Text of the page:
already been noted on here Dell PSU's are typically well over-specced - even
    more so on optiplexes I'd imagine.

    michael adams
     
    michael adams, Apr 25, 2008
    #6
  7. Guest

    Ben Myers Guest

    Well, with its SATA support, the GX270 BIOS does not impose serious limits on
    the capacities of hard drives. It is, after all, pretty modern.

    One of the GX270 SFF systems here has a power supply rated at 160w, very likely
    sufficient for handling two drives with the CD/DVD detached... Ben Myers
     
    Ben Myers, Apr 25, 2008
    #7
  8. Guest

    Guest Guest

    Thanks for all the tips and discussion everyone.
    Looks like you have at the very least prevented me from buying a drive and
    trying to cram it in where it won't fit.

    I'm not very up on the jargon, but I think I now see the safe way forward.
    Much of the data and progs on the existing drive is not mine, so I want to
    minimise the risks of losses through my mistakes when doing the swap. So it
    seems Timothy's suggestion, of transferring everything to an external drive
    first, and then replacing the internal drive entirely, is probably the
    safest way for me to proceed.

    Are there any recommended external drives/ones to avoid?

    This is all very helpful feedback.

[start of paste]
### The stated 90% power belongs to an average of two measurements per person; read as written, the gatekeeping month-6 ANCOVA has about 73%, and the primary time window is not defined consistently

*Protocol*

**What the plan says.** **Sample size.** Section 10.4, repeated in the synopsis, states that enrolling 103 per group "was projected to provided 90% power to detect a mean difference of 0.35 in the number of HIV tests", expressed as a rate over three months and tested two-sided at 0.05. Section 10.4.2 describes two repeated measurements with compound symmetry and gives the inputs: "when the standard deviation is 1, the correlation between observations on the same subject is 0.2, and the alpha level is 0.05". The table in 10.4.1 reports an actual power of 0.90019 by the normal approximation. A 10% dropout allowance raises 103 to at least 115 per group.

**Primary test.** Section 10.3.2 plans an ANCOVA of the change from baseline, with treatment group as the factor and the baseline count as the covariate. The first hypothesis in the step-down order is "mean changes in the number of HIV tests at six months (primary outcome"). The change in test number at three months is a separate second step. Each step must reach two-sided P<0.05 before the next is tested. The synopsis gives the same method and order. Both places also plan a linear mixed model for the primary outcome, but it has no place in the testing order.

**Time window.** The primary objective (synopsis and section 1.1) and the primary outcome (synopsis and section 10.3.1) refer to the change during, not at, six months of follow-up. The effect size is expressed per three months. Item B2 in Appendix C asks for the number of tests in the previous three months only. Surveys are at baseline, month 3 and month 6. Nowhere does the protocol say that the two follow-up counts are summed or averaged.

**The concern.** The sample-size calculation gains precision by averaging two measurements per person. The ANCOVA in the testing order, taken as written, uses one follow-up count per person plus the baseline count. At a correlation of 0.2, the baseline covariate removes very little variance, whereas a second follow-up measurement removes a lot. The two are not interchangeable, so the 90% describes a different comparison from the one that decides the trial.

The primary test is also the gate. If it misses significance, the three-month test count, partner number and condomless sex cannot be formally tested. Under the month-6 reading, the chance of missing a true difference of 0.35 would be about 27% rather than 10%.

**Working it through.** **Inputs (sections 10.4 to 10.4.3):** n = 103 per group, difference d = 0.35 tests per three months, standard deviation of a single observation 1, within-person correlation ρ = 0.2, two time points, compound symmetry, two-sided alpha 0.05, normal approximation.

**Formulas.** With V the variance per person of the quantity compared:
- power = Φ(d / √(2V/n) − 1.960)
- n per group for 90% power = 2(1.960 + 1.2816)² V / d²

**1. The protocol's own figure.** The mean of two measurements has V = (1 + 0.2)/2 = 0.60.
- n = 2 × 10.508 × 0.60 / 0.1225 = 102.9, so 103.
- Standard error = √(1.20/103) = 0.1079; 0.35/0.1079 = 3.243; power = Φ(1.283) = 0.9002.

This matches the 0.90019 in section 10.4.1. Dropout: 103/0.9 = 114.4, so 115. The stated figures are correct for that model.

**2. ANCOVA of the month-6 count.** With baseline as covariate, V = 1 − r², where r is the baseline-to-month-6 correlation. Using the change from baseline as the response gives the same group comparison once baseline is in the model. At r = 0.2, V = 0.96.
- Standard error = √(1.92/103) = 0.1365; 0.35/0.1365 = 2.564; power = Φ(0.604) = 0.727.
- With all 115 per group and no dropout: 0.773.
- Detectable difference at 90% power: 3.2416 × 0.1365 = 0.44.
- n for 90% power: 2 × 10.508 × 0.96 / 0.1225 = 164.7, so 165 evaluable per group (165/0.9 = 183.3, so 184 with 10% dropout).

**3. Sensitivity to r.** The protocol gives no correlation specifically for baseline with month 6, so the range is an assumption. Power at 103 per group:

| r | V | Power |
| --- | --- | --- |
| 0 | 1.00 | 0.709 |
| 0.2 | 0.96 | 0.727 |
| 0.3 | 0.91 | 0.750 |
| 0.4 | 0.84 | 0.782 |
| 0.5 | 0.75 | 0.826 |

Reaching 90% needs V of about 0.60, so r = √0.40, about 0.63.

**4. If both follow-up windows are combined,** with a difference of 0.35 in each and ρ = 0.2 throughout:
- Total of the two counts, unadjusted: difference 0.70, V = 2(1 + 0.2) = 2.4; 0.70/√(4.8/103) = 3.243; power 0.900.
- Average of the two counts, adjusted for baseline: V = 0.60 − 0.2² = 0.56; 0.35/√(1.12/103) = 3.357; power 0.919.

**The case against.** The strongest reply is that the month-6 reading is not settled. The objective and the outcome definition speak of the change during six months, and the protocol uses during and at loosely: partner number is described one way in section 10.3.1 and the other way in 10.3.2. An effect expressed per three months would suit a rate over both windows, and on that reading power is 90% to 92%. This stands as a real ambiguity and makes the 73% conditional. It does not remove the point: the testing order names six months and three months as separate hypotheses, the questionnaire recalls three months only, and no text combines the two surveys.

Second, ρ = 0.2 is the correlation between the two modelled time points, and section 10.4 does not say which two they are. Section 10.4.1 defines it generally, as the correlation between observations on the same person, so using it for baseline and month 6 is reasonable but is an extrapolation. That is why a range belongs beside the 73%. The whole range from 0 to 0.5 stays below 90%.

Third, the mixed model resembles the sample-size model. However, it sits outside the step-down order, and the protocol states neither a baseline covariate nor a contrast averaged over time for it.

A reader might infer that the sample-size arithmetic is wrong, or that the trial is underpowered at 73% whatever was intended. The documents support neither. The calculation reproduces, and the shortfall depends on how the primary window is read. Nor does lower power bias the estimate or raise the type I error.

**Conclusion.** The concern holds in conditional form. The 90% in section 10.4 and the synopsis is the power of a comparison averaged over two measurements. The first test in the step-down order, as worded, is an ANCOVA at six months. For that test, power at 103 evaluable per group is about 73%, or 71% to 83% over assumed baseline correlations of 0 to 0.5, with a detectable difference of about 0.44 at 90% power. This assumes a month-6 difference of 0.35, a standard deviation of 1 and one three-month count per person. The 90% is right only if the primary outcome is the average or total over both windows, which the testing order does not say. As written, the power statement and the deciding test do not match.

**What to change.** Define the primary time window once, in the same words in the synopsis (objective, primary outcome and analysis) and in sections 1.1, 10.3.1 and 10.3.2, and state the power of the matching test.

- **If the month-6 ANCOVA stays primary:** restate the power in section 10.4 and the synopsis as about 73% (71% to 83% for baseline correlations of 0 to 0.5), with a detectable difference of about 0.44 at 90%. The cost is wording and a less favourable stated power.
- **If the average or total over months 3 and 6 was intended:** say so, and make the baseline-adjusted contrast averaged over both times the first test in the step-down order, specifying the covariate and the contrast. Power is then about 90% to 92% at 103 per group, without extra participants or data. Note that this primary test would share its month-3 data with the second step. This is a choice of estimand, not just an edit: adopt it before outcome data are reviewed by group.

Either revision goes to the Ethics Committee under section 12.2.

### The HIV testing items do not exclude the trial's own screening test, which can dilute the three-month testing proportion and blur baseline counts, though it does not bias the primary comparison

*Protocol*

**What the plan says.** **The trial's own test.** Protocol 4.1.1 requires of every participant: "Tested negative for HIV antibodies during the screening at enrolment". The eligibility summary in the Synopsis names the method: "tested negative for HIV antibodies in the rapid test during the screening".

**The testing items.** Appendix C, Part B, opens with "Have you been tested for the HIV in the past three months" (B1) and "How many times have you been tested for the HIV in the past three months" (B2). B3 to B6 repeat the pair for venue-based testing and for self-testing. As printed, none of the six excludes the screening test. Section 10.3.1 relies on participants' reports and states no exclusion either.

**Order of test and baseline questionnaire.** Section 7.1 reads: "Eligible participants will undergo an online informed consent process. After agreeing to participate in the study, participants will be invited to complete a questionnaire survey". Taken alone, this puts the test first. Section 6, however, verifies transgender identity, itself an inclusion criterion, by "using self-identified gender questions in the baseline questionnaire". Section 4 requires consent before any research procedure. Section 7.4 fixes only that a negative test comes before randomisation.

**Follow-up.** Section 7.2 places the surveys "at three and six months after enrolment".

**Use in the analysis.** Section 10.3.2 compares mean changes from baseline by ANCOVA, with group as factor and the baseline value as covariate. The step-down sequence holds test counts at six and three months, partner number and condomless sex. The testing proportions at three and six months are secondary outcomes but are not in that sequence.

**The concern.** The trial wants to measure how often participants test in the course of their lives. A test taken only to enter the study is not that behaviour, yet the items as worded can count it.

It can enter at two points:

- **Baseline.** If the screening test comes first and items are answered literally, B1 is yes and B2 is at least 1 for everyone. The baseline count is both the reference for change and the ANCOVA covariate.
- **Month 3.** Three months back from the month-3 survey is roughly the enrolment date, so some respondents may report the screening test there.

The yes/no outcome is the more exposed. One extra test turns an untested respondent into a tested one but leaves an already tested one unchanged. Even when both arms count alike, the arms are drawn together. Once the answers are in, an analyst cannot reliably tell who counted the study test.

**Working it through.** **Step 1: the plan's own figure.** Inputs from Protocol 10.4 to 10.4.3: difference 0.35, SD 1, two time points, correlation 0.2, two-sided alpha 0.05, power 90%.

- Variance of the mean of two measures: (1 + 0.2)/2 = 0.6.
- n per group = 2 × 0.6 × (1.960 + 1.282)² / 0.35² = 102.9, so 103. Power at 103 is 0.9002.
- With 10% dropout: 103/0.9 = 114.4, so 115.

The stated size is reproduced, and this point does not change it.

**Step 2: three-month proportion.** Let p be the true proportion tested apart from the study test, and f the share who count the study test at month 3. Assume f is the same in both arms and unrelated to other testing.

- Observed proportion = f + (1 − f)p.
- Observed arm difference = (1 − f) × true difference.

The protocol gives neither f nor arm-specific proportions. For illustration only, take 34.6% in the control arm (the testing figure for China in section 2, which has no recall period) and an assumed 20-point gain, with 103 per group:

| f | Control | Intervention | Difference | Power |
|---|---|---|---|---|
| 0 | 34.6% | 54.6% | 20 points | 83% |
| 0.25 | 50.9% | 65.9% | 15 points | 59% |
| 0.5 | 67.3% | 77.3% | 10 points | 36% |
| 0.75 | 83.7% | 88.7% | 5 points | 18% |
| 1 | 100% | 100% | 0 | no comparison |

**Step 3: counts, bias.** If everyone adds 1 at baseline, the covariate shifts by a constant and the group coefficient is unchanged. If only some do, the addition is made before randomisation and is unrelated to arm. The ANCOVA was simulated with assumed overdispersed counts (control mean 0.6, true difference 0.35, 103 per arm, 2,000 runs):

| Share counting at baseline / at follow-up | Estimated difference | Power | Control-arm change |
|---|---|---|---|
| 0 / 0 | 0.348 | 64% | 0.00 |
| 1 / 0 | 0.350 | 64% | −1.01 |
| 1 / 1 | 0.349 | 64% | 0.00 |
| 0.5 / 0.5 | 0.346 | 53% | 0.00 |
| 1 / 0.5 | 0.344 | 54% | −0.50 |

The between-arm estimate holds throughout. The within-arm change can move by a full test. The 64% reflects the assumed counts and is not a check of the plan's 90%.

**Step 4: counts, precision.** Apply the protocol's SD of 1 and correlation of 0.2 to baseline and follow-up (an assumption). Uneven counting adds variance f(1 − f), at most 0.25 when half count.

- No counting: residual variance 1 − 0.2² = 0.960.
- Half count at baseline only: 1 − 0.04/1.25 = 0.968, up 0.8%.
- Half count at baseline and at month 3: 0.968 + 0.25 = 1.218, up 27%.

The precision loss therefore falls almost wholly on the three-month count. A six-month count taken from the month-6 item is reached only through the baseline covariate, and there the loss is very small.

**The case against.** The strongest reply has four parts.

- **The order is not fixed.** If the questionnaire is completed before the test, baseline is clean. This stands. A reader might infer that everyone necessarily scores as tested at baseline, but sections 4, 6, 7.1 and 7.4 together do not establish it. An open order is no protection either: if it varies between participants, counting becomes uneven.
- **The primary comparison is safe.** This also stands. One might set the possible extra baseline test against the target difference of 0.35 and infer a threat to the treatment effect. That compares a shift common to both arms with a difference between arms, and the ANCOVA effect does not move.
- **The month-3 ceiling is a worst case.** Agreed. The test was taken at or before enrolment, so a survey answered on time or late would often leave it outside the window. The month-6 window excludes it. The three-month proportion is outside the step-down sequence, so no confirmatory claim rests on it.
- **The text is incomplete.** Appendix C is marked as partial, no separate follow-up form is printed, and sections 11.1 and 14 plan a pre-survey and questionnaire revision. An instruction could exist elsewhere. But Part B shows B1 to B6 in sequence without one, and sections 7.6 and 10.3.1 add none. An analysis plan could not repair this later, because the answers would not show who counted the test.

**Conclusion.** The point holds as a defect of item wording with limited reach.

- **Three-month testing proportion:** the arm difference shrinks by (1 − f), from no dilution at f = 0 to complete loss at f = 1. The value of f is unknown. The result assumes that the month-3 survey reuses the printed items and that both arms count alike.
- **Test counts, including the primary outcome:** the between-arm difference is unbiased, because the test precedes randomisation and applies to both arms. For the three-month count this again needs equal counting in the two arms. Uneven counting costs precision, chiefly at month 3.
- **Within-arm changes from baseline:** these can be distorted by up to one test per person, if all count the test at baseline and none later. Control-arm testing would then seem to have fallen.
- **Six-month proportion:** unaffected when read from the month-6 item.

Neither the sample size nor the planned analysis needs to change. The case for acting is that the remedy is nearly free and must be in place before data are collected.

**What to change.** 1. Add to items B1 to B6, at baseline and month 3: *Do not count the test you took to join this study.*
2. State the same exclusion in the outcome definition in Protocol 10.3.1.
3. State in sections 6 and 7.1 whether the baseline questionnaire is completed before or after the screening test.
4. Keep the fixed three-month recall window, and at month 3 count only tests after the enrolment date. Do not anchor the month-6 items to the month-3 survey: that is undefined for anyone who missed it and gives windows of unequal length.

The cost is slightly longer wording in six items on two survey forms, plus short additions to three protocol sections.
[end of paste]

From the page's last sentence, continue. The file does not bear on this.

Thanks,
    S
     
    Guest, Apr 29, 2008
    #8
  9. Guest

    Ben Myers Guest

    Avoid Maxtor external drives... Ben Myers
     
    Ben Myers, Apr 29, 2008
    #9
  10. Guest

    raluxs Guest

    Just to confirm what most people have said already, optiplex in small
    form factor just have room for one hard drive, and usually your power
    supply only has the connector for the type of disk already installed,
    usually IDE type. And about the advice of cloning your disk to an
    external disk case. Go ahead, i do this at work very often, I use an
    inexpensive IDE to USB cable , but you might want to to buy the whole
    external case, these are usually inexpensive too.

    Once you have your new disk plugged in by usb use a disk cloning
    utility (may I recommend Trueimage by acronis, you can download it and
    use it for free for 15 days or so). Once the disk is cloned turn off
    the pc and swap the disks, install the new one in the pc and keep the
    old one in the external case , so you can use for backups, transport
    files, whatever.

    Good luck

    R.S.
     
    raluxs, Apr 30, 2008
    #10
  11. Guest

    Guest Guest

    Thanks: Any particular reason?

    S


     
    Guest, Apr 30, 2008
    #11
  12. Guest

    Ben Myers Guest

    Would a high failure rate be a good reason? Actually, I just don't like the
    sound of the name, or the fact that a trailing edge brand name was bought up by
    Seagate, the trailing edge name preserved along with the trailing edge hardware
    designs produced in a trailing edge factory... Ben Myers
     
    Ben Myers, Apr 30, 2008
    #12